Welcome to College Hill Arsenal
Extremely Rare Suhl Contract US M1861 Rifle Musket by Christian Funk

Extremely Rare Suhl Contract US M1861 Rifle Musket by Christian Funk

  • Product Code: FLA-3533
  • Availability: Out Of Stock
  • $8,500.00


Of all the imported arms utilized by the US government during the American Civil War, the SUHL Contract Model 1861 Rifle Musket is probably one of the most desirable and most difficult to obtain for a collection. In fact, the authors of Firearms from Europe (2nd Edition) describe the gun as “one of the rarest of all Civil War weapons” and further note that “Only a handful are known to exist”. The details regarding these handmade Germanic copies of the US Model 1861 Rifle Musket are not particularly clear, but it appears that the guns were probably produced by Christian Funk of Suhl, which was located in the German state of Thuringia. The guns were most likely imported by William Hahn of New York. According to US Ordnance Document records, Hahn delivered 481 “German Muskets, Springfield Pattern”, at prices that ranged from $14.50 to $16.50 each. The deliveries were made in two lots, with 179 being delivered March 7, 1862 and the balance of 302 being delivered on July 15, 1862. Schuyler, Hartley & Graham of New York delivered an additional 400 “Suhl Rifles” and “Suhl Rifle-Muskets” to the US Government between February 17 and March 10 of 1862. However, the pattern of these arms is not noted in the delivery documents. The majority of the rifle-muskets of Germanic origin that were delivered by Schuyler, Hartley & Graham were of the Enfield pattern, making it likely that these 400 guns of “unspecified pattern” were also of the Enfield pattern and not Model 1861 types.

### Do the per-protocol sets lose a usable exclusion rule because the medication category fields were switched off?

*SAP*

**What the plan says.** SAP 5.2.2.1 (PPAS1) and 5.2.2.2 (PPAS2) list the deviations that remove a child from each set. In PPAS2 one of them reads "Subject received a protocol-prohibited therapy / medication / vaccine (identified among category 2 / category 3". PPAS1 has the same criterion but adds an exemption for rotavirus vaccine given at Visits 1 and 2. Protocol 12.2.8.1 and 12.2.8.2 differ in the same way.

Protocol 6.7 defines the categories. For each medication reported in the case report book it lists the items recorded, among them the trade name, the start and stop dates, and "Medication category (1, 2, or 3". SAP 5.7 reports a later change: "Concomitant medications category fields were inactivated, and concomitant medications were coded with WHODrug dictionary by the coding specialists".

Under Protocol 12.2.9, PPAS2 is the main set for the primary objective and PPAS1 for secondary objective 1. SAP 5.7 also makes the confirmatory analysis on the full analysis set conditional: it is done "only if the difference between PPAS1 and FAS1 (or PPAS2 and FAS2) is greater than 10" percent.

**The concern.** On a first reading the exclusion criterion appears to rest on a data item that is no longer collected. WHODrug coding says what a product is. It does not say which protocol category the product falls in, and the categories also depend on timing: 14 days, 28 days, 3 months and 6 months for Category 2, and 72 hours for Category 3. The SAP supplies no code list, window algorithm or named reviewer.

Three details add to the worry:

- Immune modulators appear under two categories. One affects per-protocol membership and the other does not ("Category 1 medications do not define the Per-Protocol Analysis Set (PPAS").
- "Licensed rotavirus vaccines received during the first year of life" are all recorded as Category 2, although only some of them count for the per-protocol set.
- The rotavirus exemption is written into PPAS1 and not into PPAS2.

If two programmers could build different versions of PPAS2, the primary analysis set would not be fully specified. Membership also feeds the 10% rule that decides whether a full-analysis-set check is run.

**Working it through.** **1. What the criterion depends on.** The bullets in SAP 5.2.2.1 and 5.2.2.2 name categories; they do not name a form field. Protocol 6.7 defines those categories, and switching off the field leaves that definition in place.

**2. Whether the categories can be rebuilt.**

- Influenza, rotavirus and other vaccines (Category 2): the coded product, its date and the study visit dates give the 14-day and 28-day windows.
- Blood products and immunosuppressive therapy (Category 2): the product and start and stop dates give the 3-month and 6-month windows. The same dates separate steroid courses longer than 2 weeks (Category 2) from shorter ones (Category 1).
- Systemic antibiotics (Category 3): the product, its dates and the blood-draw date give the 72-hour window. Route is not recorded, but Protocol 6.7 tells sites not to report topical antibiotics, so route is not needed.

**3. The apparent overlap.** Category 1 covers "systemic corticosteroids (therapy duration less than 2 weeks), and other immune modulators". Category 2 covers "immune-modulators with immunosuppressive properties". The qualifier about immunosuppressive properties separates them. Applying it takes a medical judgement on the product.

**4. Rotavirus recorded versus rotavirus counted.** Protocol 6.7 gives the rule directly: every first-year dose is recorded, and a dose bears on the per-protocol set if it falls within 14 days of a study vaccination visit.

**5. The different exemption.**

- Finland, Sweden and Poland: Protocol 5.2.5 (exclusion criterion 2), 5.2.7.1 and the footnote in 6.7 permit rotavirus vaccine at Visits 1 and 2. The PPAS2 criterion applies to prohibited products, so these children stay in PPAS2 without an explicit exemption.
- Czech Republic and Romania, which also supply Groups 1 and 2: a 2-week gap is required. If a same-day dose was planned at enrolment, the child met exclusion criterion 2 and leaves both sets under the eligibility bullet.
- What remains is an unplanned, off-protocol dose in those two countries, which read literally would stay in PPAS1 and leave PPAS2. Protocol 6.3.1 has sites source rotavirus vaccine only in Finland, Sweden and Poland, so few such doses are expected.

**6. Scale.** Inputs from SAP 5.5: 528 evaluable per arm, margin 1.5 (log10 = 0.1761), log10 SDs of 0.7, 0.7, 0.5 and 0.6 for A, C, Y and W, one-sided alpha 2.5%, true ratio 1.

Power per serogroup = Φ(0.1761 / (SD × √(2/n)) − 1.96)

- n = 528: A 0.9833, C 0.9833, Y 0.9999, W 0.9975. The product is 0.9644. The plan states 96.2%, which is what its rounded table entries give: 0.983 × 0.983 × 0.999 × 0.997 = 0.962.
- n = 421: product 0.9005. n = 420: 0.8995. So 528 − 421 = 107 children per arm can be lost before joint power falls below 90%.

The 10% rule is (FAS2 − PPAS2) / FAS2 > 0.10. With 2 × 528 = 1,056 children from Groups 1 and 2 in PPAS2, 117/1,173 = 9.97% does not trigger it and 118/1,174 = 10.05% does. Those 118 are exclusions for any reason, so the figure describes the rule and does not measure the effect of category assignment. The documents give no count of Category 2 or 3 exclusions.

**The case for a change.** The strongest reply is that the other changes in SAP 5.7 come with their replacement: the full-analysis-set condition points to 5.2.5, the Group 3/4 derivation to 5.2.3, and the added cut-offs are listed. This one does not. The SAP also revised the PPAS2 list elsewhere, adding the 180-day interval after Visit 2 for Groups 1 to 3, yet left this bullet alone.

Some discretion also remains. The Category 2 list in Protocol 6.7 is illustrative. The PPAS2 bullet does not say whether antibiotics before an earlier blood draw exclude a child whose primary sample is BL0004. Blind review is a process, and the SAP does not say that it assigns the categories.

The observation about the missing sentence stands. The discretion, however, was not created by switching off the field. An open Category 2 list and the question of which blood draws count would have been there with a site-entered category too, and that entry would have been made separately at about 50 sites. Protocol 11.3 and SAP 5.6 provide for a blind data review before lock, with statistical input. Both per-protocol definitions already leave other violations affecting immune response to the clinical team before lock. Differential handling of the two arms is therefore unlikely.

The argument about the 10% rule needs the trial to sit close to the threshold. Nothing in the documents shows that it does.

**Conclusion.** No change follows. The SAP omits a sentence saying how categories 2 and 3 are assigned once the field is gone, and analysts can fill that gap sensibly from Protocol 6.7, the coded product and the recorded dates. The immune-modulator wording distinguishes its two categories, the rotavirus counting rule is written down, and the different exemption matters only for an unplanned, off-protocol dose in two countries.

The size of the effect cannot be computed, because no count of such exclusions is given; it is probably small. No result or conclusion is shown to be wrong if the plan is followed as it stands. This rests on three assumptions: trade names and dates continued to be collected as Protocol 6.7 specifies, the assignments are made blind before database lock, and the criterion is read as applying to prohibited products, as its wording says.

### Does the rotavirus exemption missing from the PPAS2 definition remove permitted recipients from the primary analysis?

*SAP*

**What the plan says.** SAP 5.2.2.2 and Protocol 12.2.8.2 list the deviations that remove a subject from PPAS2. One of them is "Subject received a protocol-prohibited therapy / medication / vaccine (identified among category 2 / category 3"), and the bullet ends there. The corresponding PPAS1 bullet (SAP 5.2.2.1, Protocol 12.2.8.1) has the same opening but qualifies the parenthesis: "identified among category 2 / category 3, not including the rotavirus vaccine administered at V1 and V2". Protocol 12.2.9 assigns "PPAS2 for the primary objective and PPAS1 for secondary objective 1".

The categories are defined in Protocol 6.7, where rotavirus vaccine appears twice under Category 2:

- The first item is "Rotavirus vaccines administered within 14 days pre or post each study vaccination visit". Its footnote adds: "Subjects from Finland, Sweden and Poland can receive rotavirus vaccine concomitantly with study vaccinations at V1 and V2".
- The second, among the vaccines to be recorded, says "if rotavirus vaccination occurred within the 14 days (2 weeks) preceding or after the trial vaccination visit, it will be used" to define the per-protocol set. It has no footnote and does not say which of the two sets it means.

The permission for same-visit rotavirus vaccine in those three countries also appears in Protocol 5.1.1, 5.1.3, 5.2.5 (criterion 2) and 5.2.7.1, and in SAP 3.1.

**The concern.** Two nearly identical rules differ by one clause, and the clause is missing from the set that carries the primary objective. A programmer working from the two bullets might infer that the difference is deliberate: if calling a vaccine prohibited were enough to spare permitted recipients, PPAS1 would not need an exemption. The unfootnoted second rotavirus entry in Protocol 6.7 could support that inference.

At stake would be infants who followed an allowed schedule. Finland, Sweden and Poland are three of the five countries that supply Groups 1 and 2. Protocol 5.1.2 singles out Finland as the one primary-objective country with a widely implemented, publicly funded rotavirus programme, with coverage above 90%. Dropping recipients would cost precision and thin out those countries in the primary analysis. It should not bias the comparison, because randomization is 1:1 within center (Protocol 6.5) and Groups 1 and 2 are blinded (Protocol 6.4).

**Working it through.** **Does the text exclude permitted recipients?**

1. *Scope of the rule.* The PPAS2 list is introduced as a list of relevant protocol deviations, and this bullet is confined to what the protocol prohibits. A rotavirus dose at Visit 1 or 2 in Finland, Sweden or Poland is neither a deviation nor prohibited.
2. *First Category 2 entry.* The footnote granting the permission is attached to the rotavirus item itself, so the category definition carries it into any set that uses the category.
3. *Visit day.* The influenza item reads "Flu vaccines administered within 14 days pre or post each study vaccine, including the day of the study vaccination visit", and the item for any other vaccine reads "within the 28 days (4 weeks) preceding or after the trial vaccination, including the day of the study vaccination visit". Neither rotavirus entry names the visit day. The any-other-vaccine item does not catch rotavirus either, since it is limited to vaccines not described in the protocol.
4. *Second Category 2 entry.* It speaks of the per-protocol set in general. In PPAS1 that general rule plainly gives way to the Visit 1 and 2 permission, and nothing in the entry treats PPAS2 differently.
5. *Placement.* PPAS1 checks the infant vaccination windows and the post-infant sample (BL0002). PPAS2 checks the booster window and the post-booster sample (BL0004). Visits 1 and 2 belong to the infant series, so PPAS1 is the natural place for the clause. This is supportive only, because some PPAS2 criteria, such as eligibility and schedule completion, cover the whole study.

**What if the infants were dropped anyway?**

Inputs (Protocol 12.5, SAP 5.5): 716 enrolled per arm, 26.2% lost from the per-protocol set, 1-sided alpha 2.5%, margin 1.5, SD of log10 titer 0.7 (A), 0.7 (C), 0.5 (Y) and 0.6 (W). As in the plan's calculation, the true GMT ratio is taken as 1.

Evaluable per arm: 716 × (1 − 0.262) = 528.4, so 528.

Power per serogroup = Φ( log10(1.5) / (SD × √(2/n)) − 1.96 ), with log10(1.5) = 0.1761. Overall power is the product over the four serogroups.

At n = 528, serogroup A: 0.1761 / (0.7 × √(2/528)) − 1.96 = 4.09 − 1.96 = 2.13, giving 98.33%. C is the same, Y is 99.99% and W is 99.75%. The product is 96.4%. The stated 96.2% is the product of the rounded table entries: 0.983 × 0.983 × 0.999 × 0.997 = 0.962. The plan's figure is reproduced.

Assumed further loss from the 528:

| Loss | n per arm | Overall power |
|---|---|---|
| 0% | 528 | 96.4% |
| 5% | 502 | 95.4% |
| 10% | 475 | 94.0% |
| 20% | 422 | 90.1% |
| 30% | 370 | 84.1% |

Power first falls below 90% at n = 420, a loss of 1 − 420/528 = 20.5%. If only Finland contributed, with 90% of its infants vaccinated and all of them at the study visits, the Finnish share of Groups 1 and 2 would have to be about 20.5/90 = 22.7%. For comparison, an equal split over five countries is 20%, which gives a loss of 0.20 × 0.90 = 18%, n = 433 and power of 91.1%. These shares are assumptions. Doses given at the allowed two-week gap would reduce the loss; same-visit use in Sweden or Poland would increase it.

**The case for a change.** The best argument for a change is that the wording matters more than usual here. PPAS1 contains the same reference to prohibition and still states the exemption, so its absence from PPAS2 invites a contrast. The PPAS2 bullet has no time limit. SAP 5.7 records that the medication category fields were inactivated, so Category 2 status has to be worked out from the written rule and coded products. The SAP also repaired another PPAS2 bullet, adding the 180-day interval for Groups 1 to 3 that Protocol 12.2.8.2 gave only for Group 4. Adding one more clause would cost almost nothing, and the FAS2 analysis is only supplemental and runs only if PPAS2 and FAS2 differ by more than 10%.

The Suhl “Springfield” was essentially a handmade copy of the US Model 1861 Rifle Musket. It was a .58 rifled musket with a 40” round barrel. The breech area of the musket had a large octagonal section; making is somewhat bulkier in that area than the standard US muskets. As the guns were handmade, they did not feature interchangeable parts, which meant that to the US Ordnance Department they were considered “2nd Class” arms, even though they were of the standard .58 caliber. The extant surviving examples of these rare gun are known with various markings, but the two consistent features on all known examples are the unique “Spread Winged Eagle” on the lock plate and the assembly numbering of the component parts of the gun. This assembly numbering varies in location and style between known examples. Some show the numbers on every single part, down to the necks of the screws, and some show less consistent numbering, with some variation as to exactly where the assembly numbers are struck. The fact that these numbers are assembly or batch numbers is proved by the fact that the numbers encountered are always rather low; under 50 to my knowledge, and the fact that I have examined two different Suhl M1861s that were numbered “19”, one of which I sold a couple of years ago. In examining two fine condition examples recently, one of which is offered here, I had the opportunity to fully disassemble the guns, including the removal of the 1858 pattern rear sights. I did this to confirm that that sights were assembly numbered to the guns. What I found was quite interesting. The gun that was assembly numbered “20” over its entirety was numbered “31” under the sight base and in the rear sight dovetail. That fact that the barrel, which was numbered “20” on its bottom, matching the other assembly numbers, was numbered “31” in the dovetail, as was the sight, suggested that maybe this was more of a serial number than an assembly or batch number. This was supported when I disassembled number “19” (the second gun I had seen with that number) and found that it was numbered “152” under the rear sight and in the dovetail. This proves almost conclusively that these markings relate the number of guns produced, rather than being a secondary assembly number. Some of the known examples are marked CH. FUNK / SUHL on their locks, while some bear no maker’s mark at all. In some cases, this same mark is found on the interior of the lock plate and/or on the bottom of the barrels. At least two styles of “US” markings on the lock are known, and proof marks vary among the handful of known specimens, with some marked externally and some marked under the barrel. All known examples are dated 1861 on both the lock and the top flat of the breech. Some are known with US inspectors’ cartouches on the stock flat and some are known with no such marks. At least one example is known with an “OHIO” stamp, but that would have been applied by the state of Ohio when it received several lots of surplus and second-class arms from the US Government in 1863-64 to recompense the state for arms it had provided to its volunteer troops at the beginning of the war. Authors have referred to the guns as having stocks made of “maple” or “light colored European walnut”. From my observations of a handful of extant examples, the guns were stocked in either the light European walnut, or more likely beech, which would have been the typical wood found in Prussian arms of the time. It is possible, however, that a contract to produce US pattern arms would have specified the type of wood to be used in the stocks. One interesting fact rarely noted is that most of the finer condition examples known retain at least some remnants of tin plating. When I first encountered this a few years ago I had assumed the plating was a post war addition, possibly from display in a Grand Army of the Republic (G.A.R.) Hall collection. Since then, I have examined a couple of other examples that show the exact same finish, suggesting that the guns, or at least a portion of them, may well have been delivered tinned.